Speak only good things of the dead, the saying goes. The yoga division of The New York Times assumed a veritable Möbius strip of a position to attempt to write a laudable obituary for Rembert Weakland, the disgraced former archbishop of Milwaukee, who died the other day at the age of 95.
It wasn’t entirely successful. The eulogist, one Robert D. McFadden, did have to mention that Weakland “paid” $450,000 as hush money to ward off a lawsuit by his former male lover, who accused him of sexual assault. I have little doubt that Weakland was innocent of that charge. The grown man in question was big enough to take care of himself, and his affair with Weakland was of long duration.
It was clear, though, that McFadden believed that Weakland’s homosexuality and the breaking of his vows—and doing what Scripture calls an abomination—was a mark in his favor, as was his sly way of undermining everything the Church has to teach about sex, the begetting of children, and family life.
For the eulogy ends with these words:
Archbishop Weakland was the author or co-author of a dozen books on topics including Catholic education and the church since the liberalizing Second Vatican Council in the 1960s. In 2009 he published A Pilgrim in a Pilgrim Church: Memoirs of a Catholic Archbishop, which discussed church reforms and also addressed his homosexuality. In the 2009 interview with The Times, which was conducted just before the book’s publication, he disputed the Catholic view that homosexuality was “intrinsically disordered.”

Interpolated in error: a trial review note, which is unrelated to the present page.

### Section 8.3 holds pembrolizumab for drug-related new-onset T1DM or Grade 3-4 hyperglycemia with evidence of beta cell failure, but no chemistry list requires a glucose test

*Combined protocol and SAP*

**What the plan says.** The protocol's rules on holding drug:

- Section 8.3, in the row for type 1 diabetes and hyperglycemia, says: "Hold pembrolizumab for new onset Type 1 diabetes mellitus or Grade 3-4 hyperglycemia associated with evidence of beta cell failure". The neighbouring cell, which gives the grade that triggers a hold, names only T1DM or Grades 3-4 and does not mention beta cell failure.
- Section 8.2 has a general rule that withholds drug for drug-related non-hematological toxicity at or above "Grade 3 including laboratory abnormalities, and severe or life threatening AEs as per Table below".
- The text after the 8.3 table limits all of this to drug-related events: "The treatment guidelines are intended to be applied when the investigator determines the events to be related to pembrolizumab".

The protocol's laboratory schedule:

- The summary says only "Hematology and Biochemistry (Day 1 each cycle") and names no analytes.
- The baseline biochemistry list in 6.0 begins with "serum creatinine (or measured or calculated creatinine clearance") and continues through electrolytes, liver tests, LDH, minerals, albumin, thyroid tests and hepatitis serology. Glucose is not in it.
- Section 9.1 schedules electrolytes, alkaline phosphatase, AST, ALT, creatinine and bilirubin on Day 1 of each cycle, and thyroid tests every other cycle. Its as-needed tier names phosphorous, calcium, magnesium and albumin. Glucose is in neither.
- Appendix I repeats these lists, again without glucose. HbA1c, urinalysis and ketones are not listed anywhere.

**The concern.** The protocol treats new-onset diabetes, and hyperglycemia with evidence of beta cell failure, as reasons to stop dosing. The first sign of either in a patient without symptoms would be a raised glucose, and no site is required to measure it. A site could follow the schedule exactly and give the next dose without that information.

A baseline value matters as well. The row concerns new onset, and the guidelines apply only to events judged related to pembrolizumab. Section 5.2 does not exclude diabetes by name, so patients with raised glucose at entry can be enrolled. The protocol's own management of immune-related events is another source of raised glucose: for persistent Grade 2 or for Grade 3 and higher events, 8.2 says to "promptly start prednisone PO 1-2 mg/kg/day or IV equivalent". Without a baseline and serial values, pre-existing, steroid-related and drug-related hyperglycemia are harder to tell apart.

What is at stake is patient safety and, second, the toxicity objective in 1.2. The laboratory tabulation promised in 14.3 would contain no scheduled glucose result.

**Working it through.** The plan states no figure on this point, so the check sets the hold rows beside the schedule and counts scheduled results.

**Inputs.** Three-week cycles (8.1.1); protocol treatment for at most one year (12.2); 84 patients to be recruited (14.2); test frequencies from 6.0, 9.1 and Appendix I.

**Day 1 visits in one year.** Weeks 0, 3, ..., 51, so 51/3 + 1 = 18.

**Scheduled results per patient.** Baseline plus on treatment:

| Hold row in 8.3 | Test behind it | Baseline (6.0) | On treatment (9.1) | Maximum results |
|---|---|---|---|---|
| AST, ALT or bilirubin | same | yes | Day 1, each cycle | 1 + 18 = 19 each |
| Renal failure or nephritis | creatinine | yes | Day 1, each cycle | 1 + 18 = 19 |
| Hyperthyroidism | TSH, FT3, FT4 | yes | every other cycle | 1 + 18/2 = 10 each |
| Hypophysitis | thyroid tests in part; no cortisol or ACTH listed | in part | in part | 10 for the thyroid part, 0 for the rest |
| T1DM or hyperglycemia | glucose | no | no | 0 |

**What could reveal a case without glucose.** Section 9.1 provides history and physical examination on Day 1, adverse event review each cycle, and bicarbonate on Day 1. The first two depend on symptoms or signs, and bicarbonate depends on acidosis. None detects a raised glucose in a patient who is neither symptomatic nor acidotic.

“If we say our God is an all-loving god, how do you explain that at any given time probably 400 million living on the planet at one time would be gay?” he asked. “Are the religions of the world, as does Catholicism, saying to those hundreds of millions of people, ‘You have to pass your whole life without any physical, genital expression of that love’?”
I don’t pretend to read the man’s soul, but those do not sound like the words of a repentant sinner. Weakland’s rhetorical question implies that the Church’s teaching is plainly absurd, and it appears that McFadden believes likewise. Neither does he ask the most obvious questions about sexual morality generally. For if Sodom is to be cheered, mere old hayloft fornication after the way of nature must merit a full orchestra blaring out to make the earth shake for joy beneath us. How unutterably foolish it is.
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